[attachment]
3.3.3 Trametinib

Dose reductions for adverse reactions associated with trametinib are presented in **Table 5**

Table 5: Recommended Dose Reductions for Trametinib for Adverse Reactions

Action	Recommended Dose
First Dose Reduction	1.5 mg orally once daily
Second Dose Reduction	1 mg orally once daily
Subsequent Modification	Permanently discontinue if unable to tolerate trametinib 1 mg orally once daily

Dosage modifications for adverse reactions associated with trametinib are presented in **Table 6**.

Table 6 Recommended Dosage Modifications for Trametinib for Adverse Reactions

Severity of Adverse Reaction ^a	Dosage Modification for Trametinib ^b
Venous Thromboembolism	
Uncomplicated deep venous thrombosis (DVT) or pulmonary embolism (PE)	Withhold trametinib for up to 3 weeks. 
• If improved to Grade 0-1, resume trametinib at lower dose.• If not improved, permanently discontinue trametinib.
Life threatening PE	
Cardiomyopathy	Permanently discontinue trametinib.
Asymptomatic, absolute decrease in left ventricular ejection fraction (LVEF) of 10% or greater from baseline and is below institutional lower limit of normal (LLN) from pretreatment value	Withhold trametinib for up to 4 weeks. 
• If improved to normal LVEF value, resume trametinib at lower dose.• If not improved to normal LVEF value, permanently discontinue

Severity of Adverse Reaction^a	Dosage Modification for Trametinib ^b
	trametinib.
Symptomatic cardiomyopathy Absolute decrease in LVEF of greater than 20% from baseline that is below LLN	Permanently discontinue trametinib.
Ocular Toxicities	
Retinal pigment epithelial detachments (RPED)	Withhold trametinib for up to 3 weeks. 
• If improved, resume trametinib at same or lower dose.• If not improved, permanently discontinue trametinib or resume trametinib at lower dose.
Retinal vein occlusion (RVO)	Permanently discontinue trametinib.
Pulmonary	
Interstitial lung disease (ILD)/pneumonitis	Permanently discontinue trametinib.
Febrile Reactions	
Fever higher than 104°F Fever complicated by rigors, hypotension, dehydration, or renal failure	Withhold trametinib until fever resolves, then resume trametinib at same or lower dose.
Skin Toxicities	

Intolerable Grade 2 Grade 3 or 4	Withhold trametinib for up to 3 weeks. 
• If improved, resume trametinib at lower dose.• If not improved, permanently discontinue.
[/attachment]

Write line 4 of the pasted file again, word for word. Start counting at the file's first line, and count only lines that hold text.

Action	Recommended Dose